"In elementary grades, especially sacramental years, we often teach concepts that are somewhat abstract and difficult to understand. How can we do this in a way that children this age will be able to grasp the material?"

According to the well-known developmental theorist Jean Piaget, children are very concrete thinkers in the years between ages 6-7 and 11-12. They have trouble understanding hypothetical scenarios and symbols. In short, they understand what they can see and experience with their senses.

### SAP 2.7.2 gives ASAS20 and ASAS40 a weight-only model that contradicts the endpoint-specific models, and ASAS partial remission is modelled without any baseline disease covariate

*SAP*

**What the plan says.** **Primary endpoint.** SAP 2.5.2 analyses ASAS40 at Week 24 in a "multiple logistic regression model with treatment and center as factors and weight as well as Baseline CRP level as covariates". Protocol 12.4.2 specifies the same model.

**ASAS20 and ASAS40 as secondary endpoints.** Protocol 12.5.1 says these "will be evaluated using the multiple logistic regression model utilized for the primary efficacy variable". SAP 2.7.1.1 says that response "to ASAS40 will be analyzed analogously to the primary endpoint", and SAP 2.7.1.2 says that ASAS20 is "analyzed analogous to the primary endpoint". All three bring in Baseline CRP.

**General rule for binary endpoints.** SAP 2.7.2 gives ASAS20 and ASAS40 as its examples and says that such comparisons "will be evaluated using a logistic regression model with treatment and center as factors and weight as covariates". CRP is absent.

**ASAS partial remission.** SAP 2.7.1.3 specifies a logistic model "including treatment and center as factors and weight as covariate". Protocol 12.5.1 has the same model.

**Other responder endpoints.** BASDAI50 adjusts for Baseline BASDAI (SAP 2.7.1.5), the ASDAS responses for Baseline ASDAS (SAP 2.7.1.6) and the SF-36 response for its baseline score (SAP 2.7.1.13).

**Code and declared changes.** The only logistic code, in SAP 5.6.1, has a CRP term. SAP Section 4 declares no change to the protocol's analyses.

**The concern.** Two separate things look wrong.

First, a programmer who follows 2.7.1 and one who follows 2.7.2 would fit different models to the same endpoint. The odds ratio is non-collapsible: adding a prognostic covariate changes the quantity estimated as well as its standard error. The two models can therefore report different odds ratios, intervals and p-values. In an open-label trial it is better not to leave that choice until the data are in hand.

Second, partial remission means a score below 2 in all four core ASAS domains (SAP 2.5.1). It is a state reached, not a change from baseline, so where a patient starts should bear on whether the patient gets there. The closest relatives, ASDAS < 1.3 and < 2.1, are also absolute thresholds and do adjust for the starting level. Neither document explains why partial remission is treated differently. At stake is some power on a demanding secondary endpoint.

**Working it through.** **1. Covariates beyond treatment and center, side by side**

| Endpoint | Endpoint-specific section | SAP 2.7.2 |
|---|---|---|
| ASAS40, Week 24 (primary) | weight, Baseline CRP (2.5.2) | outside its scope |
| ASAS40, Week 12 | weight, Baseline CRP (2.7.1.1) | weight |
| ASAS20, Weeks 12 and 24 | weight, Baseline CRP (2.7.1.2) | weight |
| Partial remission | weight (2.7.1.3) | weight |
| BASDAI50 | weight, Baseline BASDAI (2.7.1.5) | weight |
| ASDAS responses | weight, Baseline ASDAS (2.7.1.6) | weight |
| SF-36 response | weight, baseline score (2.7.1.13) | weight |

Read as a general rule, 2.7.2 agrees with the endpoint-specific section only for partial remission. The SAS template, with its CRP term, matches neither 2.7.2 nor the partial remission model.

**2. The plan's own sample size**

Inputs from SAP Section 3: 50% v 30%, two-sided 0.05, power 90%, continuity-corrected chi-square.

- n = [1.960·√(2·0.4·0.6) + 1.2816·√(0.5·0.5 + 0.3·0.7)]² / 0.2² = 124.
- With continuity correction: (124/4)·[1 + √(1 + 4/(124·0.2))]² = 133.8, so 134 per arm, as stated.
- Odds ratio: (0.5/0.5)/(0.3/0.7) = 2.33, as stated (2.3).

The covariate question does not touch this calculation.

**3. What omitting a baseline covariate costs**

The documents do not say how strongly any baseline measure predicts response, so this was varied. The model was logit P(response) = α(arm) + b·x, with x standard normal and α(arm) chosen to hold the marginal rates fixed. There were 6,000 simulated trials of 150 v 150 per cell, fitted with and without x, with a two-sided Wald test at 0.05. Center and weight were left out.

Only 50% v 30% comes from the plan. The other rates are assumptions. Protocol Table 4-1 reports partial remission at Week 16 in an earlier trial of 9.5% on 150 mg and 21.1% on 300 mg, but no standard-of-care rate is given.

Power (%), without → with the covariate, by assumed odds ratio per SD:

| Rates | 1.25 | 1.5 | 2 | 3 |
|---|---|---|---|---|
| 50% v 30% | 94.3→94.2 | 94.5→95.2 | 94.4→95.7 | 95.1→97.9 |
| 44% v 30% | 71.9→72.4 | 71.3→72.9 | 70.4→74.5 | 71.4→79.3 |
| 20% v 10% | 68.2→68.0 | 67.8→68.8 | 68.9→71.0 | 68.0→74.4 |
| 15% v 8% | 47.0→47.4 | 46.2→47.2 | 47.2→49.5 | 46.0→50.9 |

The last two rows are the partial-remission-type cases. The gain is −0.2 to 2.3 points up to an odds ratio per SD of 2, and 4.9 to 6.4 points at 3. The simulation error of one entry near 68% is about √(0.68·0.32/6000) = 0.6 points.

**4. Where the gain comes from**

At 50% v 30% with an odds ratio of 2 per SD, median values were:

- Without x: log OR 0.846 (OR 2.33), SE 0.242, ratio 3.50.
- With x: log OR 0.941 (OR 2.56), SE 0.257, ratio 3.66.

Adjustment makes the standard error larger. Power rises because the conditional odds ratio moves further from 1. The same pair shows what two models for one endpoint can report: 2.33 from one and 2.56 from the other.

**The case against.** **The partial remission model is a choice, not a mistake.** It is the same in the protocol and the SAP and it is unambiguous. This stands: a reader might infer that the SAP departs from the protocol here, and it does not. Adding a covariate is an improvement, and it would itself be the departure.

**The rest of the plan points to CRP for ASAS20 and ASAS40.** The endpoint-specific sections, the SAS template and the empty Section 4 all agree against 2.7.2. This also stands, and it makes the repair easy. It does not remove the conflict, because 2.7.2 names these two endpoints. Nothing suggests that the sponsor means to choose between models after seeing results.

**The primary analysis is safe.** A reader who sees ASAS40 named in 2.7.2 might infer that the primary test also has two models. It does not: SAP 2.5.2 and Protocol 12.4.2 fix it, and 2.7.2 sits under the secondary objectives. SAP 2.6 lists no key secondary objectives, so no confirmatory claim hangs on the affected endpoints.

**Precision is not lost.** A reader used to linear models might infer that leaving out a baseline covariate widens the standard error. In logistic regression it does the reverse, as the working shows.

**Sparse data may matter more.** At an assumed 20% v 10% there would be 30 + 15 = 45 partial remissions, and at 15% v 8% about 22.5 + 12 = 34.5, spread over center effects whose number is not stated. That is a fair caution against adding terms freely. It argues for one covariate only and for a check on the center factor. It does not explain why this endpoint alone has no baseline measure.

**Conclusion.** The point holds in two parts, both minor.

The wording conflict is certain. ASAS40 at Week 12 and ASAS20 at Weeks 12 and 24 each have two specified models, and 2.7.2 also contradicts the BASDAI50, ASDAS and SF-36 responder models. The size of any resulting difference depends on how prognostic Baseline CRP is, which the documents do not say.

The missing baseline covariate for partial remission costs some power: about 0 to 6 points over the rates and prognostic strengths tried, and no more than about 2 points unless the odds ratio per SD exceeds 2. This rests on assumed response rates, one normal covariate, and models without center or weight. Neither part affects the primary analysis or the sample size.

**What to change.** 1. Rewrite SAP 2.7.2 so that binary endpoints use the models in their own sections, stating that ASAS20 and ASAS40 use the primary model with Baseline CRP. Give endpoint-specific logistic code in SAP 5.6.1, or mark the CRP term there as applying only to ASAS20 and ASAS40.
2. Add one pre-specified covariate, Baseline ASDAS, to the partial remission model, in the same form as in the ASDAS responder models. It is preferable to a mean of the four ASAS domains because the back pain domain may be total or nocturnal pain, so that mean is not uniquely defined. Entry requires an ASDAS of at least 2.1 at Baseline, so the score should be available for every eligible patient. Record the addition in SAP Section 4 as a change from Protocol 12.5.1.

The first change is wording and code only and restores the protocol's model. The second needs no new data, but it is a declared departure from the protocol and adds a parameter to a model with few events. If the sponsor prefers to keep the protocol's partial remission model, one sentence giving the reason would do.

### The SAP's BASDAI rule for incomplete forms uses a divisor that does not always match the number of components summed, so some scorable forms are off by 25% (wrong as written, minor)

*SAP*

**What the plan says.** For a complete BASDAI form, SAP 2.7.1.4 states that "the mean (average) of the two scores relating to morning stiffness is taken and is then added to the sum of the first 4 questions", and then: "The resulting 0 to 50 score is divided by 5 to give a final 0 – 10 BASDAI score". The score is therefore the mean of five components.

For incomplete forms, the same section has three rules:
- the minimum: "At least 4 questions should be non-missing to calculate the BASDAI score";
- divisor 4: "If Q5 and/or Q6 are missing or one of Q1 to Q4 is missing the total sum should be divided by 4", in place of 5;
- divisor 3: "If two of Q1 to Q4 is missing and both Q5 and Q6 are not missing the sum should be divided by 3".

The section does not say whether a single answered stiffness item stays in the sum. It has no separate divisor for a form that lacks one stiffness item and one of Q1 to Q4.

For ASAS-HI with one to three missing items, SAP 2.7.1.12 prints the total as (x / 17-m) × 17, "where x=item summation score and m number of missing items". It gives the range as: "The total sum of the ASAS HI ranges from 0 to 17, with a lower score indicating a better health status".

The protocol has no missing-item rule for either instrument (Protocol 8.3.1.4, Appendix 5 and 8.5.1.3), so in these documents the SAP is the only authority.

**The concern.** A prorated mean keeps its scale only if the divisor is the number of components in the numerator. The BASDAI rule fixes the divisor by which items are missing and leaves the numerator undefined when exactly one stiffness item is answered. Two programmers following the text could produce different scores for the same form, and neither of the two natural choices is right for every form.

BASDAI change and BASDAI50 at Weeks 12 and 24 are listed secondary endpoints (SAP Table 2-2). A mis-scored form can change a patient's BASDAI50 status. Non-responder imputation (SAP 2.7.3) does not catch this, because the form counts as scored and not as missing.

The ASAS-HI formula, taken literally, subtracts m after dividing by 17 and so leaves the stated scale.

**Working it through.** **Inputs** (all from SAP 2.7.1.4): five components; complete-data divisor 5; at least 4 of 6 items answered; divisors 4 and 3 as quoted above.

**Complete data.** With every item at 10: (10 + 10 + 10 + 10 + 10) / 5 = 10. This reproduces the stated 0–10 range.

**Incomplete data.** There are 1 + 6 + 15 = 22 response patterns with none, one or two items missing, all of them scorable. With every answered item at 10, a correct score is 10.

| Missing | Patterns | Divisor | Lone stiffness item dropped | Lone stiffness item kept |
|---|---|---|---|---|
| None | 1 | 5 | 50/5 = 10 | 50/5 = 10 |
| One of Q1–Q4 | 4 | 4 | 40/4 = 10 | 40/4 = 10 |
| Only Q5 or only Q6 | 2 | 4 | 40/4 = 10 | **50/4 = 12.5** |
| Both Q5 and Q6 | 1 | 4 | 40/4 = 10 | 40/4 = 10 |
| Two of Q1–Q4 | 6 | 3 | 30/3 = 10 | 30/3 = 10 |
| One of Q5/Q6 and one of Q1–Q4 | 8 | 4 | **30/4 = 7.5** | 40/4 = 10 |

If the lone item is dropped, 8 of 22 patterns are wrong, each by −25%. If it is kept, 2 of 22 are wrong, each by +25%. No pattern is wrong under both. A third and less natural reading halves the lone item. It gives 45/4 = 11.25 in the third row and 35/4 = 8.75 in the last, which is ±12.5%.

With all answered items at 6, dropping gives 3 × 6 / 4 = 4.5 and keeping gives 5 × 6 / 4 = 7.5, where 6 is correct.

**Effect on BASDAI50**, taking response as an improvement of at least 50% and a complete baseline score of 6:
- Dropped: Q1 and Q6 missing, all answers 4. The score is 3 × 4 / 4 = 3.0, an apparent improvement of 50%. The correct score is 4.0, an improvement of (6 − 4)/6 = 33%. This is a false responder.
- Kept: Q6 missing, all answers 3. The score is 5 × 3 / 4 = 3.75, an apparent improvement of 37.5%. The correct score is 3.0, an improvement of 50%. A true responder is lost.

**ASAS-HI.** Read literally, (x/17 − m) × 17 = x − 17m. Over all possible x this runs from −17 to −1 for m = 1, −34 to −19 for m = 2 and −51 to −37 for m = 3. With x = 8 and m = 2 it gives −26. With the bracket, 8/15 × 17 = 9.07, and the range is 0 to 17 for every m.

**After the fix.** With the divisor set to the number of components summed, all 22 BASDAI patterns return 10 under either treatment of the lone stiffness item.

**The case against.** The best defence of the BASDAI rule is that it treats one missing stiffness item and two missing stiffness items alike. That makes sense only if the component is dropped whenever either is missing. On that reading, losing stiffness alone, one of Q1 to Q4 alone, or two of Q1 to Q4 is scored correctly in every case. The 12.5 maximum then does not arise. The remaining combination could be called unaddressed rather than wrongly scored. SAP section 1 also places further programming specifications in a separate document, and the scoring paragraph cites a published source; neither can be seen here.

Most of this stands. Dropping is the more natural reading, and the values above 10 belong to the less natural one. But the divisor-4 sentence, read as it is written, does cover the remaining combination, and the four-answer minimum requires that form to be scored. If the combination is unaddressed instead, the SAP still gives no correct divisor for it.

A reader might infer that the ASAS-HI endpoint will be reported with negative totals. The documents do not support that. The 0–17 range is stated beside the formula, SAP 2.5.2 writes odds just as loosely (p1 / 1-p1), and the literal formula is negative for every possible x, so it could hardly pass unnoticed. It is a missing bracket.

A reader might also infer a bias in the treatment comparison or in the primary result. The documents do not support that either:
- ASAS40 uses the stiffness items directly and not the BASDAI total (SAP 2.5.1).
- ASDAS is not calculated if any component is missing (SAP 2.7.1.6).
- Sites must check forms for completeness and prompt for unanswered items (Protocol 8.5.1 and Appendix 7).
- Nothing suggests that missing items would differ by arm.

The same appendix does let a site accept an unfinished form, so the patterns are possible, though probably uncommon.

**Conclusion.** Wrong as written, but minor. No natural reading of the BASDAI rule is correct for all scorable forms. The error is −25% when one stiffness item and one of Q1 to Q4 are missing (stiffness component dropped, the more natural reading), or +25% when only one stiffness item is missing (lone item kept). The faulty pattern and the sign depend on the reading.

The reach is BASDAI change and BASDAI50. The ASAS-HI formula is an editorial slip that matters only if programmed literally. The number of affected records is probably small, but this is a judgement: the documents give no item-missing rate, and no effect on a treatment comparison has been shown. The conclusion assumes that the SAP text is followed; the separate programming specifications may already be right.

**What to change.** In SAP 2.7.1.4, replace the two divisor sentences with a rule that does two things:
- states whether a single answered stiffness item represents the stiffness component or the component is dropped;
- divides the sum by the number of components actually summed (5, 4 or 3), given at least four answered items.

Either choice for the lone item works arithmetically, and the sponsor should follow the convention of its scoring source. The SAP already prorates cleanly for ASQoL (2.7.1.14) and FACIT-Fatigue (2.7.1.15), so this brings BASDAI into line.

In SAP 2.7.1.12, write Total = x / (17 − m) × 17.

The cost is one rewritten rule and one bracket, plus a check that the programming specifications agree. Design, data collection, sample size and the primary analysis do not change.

This can indeed be a challenge when we are trying to introduce more abstract concepts or prepare for new experiences. One rule of thumb is to be sure we keep definitions and explanations as clear and concise as possible. Use many visual aids, as well as things children can touch and manipulate with their hands. For example, a lesson on baptism that happens in the church near the baptismal font and ends with the children blessing themselves with holy water might be more effective than simply talking about it in the classroom. Going to visit the Reconciliation Room prior to First Penance might help to ease fears of the unknown. Role-playing new actions or experiences, such as walking through the Eucharistic procession and practicing how to hold one's hands when receiving, can also be helpful.